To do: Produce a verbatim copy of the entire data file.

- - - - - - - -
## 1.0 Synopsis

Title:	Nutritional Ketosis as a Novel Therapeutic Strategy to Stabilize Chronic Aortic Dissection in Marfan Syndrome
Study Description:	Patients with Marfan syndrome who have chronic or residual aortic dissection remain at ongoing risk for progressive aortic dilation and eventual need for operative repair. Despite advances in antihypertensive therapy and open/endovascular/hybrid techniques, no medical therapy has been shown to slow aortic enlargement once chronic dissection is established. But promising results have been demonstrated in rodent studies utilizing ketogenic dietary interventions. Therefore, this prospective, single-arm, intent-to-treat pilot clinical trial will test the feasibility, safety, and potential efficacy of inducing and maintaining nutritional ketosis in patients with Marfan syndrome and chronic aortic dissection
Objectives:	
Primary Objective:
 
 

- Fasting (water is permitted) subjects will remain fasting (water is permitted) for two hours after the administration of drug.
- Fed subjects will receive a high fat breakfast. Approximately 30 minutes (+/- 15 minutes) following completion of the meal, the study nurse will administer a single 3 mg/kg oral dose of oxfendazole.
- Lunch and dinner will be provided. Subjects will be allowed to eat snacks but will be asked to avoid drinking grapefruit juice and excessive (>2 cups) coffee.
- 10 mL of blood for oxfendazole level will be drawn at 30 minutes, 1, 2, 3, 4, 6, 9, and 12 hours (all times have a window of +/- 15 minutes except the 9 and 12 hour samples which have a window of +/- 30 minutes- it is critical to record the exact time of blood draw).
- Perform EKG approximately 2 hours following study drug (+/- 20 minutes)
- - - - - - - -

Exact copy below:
## 1.0 Synopsis

Title:	Nutritional Ketosis as a Novel Therapeutic Strategy to Stabilize Chronic Aortic Dissection in Marfan Syndrome
Study Description:	Patients with Marfan syndrome who have chronic or residual aortic dissection remain at ongoing risk for progressive aortic dilation and eventual need for operative repair. Despite advances in antihypertensive therapy and open/endovascular/hybrid techniques, no medical therapy has been shown to slow aortic enlargement once chronic dissection is established. But promising results have been demonstrated in rodent studies utilizing ketogenic dietary interventions. Therefore, this prospective, single-arm, intent-to-treat pilot clinical trial will test the feasibility, safety, and potential efficacy of inducing and maintaining nutritional ketosis in patients with Marfan syndrome and chronic aortic dissection
Objectives:	
Primary Objective:
 
 

- Fasting (water is permitted) subjects will remain fasting (water is permitted) for two hours after the administration of drug.
- Fed subjects will receive a high fat breakfast. Approximately 30 minutes (+/- 15 minutes) following completion of the meal, the study nurse will administer a single 3 mg/kg oral dose of oxfendazole.
- Lunch and dinner will be provided. Subjects will be allowed to eat snacks but will be asked to avoid drinking grapefruit juice and excessive (>2 cups) coffee.
- 10 mL of blood for oxfendazole level will be drawn at 30 minutes, 1, 2, 3, 4, 6, 9, and 12 hours (all times have a window of +/- 15 minutes except the 9 and 12 hour samples which have a window of +/- 30 minutes- it is critical to record the exact time of blood draw).
- Perform EKG approximately 2 hours following study drug (+/- 20 minutes)